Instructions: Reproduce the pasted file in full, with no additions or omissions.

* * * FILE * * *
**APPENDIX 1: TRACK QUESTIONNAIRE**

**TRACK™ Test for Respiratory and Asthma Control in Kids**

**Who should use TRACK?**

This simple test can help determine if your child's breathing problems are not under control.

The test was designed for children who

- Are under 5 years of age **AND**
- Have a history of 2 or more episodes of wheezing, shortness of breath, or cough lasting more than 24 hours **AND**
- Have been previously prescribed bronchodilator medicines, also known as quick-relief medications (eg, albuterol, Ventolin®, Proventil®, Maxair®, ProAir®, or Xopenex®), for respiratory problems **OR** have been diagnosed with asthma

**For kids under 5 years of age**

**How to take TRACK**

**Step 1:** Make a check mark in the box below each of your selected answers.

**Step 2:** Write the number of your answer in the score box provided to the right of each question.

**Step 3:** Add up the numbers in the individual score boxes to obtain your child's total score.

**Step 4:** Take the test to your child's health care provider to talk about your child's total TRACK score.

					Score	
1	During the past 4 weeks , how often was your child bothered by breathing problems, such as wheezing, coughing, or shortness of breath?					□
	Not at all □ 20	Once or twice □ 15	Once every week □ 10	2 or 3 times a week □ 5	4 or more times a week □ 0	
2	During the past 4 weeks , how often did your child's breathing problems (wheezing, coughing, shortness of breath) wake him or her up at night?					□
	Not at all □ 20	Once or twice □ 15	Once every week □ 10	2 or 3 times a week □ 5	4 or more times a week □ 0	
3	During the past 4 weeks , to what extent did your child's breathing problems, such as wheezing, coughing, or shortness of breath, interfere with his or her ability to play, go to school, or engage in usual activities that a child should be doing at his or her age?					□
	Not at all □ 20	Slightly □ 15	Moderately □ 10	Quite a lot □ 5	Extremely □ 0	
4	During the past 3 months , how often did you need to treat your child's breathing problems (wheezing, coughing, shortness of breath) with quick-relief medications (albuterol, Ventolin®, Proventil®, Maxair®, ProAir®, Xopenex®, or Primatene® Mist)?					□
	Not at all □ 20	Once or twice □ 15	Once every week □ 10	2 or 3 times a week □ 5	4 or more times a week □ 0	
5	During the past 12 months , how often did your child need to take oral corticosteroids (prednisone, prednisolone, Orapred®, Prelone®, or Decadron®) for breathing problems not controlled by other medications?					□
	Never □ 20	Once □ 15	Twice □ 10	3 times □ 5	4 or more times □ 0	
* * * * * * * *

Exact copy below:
**APPENDIX 1: TRACK QUESTIONNAIRE**

**TRACK™ Test for Respiratory and Asthma Control in Kids**

**Who should use TRACK?**

This simple test can help determine if your child's breathing problems are not under control.

The test was designed for children who

- Are under 5 years of age **AND**
- Have a history of 2 or more episodes of wheezing, shortness of breath, or cough lasting more than 24 hours **AND**
- Have been previously prescribed bronchodilator medicines, also known as quick-relief medications (eg, albuterol, Ventolin®, Proventil®, Maxair®, ProAir®, or Xopenex®), for respiratory problems **OR** have been diagnosed with asthma

**For kids under 5 years of age**

**How to take TRACK**

**Step 1:** Make a check mark in the box below each of your selected answers.

**Step 2:** Write the number of your answer in the score box provided to the right of each question.

**Step 3:** Add up the numbers in the individual score boxes to obtain your child's total score.

**Step 4:** Take the test to your child's health care provider to talk about your child's total TRACK score.

					Score	
1	During the past 4 weeks , how often was your child bothered by breathing problems, such as wheezing, coughing, or shortness of breath?					□
	Not at all □ 20	Once or twice □ 15	Once every week □ 10	2 or 3 times a week □ 5	4 or more times a week □ 0	
2	During the past 4 weeks , how often did your child's breathing problems (wheezing, coughing, shortness of breath) wake him or her up at night?					□
	Not at all □ 20	Once or twice □ 15	Once every week □ 10	2 or 3 times a week □ 5	4 or more times a week □ 0	
3	During the past 4 weeks , to what extent did your child's breathing problems, such as wheezing, coughing, or shortness of breath, interfere with his or her ability to play, go to school, or engage in usual activities that a child should be doing at his or her age?					□
	Not at all □ 20	Slightly □ 15	Moderately □ 10	Quite a lot □ 5	Extremely □ 0	
4	During the past 3 months , how often did you need to treat your child's breathing problems (wheezing, coughing, shortness of breath) with quick-relief medications (albuterol, Ventolin®, Proventil®, Maxair®, ProAir®, Xopenex®, or Primatene® Mist)?					□
	Not at all □ 20	Once or twice □ 15	Once every week □ 10	2 or 3 times a week □ 5	4 or more times a week □ 0	
5	During the past 12 months , how often did your child need to take oral corticosteroids (prednisone, prednisolone, Orapred®, Prelone®, or Decadron®) for breathing problems not controlled by other medications?					□
	Never □ 20	Once □ 15	Twice □ 10	3 times □ 5	4 or more times □ 0	